Spring practices provides fresh start for Helton, USC offense

With one week of 2019 spring practices in the books at USC, head coach Clay Helton and the Trojans are focused on leaving a tumultuous 2018 season in the past. A fresh calendar flip, new offensive coordinator and open quarterback competition have USC optimistic for what’s ahead.

“We have identified and addressed the lessons we learned from last season,” said Helton. “Now it’s time to move on to prepare this team for the 2019 season and the very demanding schedule we will face.”  

Forgetting 2018 will be easier said than done, a season that was anything but normal for USC.

The Trojans failed to live up to a storied history that includes 11 national championships, 34 bowl victories and 15 pro football hall of famers, finishing the season with a 5-7 overall record. Last season marked USC’s first losing campaign and the school’s first bowl-less-non-sanction year since 2000, including back-to-back defeats to rivals UCLA and Notre Dame.

Despite the adversity, Helton survived the offseason and now enters his fourth season as USC’s head coach.

“We know we have to live with last season until Game 1 kicks off,” said Helton.

Elsewhere on Helton’s staff, major shakeup occurred. Offensive coordinator Tee Martin, defensive backs coach Ronnie Bradford and defensive line coach Kenechi Udeze are all gone. First-year quarterbacks coach Bryan Ellis left the program to become the offensive coordinator at Western Kentucky.

The Trojans initially hired Kliff Kingsbury to replace Martin as offensive coordinator, but Kingsbury left the program just one month later to become the head coach of the Arizona Cardinals.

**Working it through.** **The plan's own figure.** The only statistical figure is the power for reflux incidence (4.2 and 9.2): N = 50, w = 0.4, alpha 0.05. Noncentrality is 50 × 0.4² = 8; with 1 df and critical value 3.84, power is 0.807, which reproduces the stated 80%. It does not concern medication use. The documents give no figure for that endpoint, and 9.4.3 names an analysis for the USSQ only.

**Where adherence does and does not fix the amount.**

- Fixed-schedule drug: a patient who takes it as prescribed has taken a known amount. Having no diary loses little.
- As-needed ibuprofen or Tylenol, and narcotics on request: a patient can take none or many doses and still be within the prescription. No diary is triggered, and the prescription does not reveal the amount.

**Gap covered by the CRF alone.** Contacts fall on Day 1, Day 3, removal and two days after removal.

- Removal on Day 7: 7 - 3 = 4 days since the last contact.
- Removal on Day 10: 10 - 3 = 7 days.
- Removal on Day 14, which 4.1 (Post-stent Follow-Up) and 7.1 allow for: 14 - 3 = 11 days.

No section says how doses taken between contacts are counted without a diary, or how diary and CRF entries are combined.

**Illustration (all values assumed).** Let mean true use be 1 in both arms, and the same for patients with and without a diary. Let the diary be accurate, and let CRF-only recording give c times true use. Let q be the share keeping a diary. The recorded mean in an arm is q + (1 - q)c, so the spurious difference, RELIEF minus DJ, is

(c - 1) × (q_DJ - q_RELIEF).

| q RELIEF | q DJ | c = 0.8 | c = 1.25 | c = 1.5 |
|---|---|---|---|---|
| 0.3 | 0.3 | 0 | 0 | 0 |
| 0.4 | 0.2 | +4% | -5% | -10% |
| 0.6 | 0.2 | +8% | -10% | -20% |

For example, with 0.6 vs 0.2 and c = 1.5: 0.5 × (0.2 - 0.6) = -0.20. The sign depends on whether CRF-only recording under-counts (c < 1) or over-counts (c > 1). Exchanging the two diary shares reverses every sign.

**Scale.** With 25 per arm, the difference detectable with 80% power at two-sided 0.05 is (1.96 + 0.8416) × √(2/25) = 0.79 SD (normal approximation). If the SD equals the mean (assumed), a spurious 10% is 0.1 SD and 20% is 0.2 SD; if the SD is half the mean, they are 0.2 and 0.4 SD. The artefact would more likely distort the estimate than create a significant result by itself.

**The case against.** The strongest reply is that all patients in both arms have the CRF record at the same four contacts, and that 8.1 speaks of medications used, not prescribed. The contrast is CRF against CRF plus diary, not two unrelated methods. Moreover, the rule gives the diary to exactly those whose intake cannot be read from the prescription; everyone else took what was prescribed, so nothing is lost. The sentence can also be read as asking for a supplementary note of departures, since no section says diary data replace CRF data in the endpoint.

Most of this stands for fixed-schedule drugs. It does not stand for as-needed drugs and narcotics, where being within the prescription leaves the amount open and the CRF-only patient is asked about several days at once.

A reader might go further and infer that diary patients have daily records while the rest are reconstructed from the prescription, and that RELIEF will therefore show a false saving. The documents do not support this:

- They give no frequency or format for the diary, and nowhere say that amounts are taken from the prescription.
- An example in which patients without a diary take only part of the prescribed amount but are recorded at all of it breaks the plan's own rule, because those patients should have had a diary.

Once the dust settled, USC landed North Texas offensive coordinator and quarterbacks coach Graham Harrell to assume the same roles. Harrell commanded back-to-back top 25 offenses while at North Texas and runs an air raid offense similar to Kingsbury’s.

While quarterback JT Daniels returns for his sophomore season, Helton’s made it clear players in every position are in open competitions for starting spots. Redshirt junior Matt Fink, redshirt sophomore Jack Sears, and true freshman Kedon Slovis highlight the competition to challenge Daniels for the quarterback position.

Helton said, “You see those quarterbacks they are having a blast. They all understood that with a new system comes a new competition and that’s the beauty of SC and the kids that we bring in here.”

Through the first three spring practices, Daniels, Fink, and Sears have thrown no interceptions. Slovis tossed one, but Helton is content with how the group has progressed early on.

“I’m seeing no confusion whatsoever by all the quarterbacks right now,” said Helton. “They are getting the balls in the right place.”

Daniels started 11 games in 2018, throwing for 2,672 yards and 14 touchdowns at a 59.5 percent clip. Fink replaced an injured Daniels in USC’s loss at Utah and completed 7-of-9 passes before breaking his ribs. Sears threw two touchdowns in place of Daniels and Fink against Arizona State. Slovis, who graduated from Desert Mountain High School (Scottsdale, AZ) early to enroll at USC for spring practice, collected 2,500 yards and 18 touchdowns his senior year.

Helton said, “There’s always going to be great players here. In the real world, whether it’s this level or the next and in my opinion, this is the closest thing to the NFL, you’re going to have to compete on a daily basis and you’ll have to fight for your job on a daily basis.”

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